Memo to Canberra: hands off the $20bn research fund

Memo to Canberra: hands off the $20bn research fund

27th March, 2019

Professor Vlado Perkovic

Originally published in The Australian, Higher Education Commentary, 27 March 2019

Funding promises are the stuff of federal elections. Plenty will be made in coming weeks as we ­approach the big day.

While there are so many worthy and important areas in need of investment, I just hope our politicians resist the temptation to do so by redirecting funds from the Medical Research Future Fund to pay for them.

Doing so would rob vast numbers of Australians affected by terrible intractable diseases, and their families, of opportunities for better outcomes. And the hope that a cure and a better life will one day happen for them.

This federal election the Association of Australian Medical Research Institutes is calling on all of our politicians to make sure that medical research continues to be a top policy and funding priority for any future Australian government. Australia is building up a world-leading $20 billion medical research sovereign wealth fund, the MRFF.

This amount sounds like a lot, and it will more than double the medical research funding in Australia. In addition, once capitalised, it will fund itself. But it represents only about 0.5 per cent of healthcare expenditure. The fund is not a “nice to have”, but is a necessity for Australians in order to achieve appropriate health ­outcomes.

This fund is halfway to being fully funded and is set to deliver amazing results for all Australians. Already it is funding new medical research into cardiovascular disease, diabetes, rare cancers and brain injury, and allowing some of our best and brightest clinicians to find better ways to prevent and treat these and other conditions.

But the big worry from the medical research sector is whether the plan to fully capitalise the MRFF will be delivered.

When it was established, the fund was supported by all sides of politics. It continues to be publicly supported both in parliament and beyond. In fact, a recent Roy Morgan poll found that nearly nine in 10 Australians supported the development of the MRFF.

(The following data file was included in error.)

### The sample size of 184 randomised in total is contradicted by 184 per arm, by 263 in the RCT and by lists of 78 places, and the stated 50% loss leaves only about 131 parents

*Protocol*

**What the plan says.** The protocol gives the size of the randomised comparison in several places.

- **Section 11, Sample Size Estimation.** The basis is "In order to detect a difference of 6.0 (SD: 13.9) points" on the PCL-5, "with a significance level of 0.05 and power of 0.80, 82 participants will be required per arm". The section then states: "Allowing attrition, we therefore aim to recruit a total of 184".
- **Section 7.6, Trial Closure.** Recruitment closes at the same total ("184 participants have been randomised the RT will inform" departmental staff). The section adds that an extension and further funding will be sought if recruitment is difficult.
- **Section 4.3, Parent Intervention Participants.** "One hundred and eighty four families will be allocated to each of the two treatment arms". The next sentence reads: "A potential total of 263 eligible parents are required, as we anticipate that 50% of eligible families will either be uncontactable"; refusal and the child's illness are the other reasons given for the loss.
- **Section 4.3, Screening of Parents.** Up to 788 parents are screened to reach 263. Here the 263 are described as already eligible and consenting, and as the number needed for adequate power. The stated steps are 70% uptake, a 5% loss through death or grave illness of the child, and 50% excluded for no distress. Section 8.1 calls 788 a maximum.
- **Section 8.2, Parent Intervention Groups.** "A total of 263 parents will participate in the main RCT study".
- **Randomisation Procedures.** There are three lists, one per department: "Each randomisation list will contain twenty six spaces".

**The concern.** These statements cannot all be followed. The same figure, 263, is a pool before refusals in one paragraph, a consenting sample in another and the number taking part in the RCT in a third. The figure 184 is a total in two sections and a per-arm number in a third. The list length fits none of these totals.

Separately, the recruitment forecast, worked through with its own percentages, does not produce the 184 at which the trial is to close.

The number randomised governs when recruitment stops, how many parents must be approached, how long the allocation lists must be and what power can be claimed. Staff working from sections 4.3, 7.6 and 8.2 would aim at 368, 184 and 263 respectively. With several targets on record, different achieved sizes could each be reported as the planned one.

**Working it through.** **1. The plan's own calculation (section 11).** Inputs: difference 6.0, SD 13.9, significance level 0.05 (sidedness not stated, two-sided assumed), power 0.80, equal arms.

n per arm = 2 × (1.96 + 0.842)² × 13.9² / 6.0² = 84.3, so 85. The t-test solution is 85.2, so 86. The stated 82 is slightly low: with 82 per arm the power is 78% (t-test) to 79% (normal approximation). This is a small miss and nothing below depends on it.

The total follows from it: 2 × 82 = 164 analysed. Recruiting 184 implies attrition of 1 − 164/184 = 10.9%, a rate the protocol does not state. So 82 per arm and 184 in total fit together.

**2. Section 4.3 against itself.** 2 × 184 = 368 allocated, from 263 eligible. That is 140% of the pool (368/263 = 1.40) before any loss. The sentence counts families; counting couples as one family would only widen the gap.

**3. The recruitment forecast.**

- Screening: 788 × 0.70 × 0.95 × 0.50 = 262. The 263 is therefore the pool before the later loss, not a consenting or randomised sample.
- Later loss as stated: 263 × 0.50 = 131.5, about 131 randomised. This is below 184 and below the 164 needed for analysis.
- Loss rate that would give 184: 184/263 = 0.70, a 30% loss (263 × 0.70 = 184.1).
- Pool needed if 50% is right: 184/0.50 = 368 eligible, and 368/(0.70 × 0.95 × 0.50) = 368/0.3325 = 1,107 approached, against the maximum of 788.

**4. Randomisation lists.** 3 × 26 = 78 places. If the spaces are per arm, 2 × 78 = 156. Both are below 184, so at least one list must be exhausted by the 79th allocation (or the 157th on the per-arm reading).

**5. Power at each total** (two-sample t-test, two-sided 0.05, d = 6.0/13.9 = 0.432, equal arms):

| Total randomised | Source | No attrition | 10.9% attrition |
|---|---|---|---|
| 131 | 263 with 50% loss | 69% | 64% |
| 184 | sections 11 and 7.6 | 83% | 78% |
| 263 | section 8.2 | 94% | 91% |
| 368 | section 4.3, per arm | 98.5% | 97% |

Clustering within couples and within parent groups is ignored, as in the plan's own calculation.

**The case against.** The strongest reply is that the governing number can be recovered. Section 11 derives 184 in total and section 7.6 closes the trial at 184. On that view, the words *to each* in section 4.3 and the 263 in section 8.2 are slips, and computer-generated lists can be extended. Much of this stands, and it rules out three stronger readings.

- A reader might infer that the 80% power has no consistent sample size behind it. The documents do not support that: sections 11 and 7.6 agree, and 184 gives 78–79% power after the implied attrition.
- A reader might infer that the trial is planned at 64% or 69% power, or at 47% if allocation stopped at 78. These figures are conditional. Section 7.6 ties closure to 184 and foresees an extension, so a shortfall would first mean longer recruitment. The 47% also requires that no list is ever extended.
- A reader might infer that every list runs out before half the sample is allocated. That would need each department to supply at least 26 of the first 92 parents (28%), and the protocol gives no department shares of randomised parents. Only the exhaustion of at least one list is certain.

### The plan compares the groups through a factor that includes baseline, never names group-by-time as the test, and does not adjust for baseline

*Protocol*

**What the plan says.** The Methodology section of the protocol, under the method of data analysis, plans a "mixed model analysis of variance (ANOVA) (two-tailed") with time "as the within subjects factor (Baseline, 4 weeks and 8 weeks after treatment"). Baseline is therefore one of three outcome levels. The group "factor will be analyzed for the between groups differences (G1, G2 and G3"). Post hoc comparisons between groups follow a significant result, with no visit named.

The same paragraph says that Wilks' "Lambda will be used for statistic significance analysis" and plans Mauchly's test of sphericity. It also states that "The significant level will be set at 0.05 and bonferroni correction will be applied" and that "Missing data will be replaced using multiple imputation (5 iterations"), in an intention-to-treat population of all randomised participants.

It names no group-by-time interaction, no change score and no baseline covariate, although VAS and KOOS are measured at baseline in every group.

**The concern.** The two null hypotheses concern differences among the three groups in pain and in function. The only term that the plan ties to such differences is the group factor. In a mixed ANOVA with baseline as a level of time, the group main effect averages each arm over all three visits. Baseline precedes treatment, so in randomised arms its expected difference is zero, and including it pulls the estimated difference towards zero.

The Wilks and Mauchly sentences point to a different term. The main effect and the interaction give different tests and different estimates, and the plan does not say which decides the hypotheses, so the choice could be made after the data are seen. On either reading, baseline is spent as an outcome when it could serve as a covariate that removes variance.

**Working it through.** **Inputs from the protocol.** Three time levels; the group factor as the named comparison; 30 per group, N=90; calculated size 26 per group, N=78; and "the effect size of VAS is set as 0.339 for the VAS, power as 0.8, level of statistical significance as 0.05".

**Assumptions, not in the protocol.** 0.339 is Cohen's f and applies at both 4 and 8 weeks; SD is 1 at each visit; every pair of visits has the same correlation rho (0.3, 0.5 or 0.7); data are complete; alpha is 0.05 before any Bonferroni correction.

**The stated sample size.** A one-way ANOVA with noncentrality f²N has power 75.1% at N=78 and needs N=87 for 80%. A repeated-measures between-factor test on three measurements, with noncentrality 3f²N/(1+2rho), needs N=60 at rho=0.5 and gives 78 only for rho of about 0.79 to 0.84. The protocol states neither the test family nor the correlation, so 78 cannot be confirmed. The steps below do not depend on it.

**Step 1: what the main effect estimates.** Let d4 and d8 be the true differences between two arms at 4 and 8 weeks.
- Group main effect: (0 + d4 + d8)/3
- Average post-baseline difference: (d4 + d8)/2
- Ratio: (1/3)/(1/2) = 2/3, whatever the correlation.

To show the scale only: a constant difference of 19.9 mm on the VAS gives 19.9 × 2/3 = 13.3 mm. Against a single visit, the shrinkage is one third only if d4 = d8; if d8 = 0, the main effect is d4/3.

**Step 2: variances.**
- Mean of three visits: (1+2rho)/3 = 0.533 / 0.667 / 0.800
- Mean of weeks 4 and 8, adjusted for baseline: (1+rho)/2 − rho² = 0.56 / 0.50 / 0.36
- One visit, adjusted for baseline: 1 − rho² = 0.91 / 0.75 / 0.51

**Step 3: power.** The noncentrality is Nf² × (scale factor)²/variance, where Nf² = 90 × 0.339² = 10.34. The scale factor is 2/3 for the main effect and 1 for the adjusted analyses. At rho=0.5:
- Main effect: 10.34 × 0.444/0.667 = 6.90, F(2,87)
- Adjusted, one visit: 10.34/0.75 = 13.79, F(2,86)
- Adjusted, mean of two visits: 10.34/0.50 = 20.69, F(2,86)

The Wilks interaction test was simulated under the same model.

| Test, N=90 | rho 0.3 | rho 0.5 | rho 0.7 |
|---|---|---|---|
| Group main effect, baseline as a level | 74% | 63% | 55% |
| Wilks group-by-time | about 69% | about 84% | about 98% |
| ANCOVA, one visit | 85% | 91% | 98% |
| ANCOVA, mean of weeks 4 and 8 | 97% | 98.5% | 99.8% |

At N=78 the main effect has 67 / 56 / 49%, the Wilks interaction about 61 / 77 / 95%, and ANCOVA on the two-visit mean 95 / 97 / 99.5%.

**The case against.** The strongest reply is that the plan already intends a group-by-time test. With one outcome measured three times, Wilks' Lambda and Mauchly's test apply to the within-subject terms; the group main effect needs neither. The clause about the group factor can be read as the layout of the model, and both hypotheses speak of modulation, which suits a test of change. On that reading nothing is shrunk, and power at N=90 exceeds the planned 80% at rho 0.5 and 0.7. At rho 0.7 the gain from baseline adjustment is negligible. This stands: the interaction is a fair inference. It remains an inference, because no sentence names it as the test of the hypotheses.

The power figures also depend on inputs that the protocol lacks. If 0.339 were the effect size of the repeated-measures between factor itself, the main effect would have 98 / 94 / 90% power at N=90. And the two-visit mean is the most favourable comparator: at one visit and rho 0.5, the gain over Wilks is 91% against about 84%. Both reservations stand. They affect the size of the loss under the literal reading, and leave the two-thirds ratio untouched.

The MRFF has been steadily building over the past few years and to date $10bn has been invested in the fund, supporting critical new medical research. But just after the next federal election, the second from last (and largest) payment into the MRFF is due.

Politicians should resist the temptation to dip into this to pay for promises they’ve made elsewhere.

If this happens, it is a mistake that we could regret for years to come as we already invest far too little in medical research. Far too little given the enormous health challenges we face, and far too ­little given the great economic ­returns it delivers.

The MRFF can revolutionise Australia’s healthcare. For the first time it would allow us to invest strategically at the national level to fully integrate world-class medical research within our health system, from which it has for too long been disconnected. We’ll be able to develop a continuously improving, learning healthcare system in Australia, making us the envy of the world.

Putting off MRFF capitalisation could see this once-in-a-generation opportunity lost forever as it gets kicked out into a distant future that might never come about.

Our past investment in medical research has delivered indisputable value for money — with KPMG calculating it has delivered $4 of economic benefit for every dollar invested. It has dramatically improved outcomes for people suffering from a range of diseases. Our researchers are world leaders, being recognised for life-changing discoveries and our ability to deliver from bench to bedside.

So far in 2019 alone our country’s brightest have announced a faster, more efficient type of radiotherapy treatment with less side effects, a world-first clinical trial of a new cellular immunotherapy for MS, 3D printed ears from stem cells for children with deformities, vaccines to fight food allergies and technology to test hearing in ­babies using their heartbeat.

But there are thousands of other discoveries out there that we need to invest in so they can be rolled out and made available to patients.

I urge our politicians to do the right thing and deliver what so many in the community want, and so many in the community need, a fully funded MRFF by 2020-21.

Vlado Perkovic is president of the Association of Australian Medical Research Institutes and executive director of The George Institute for Global Health, Australia.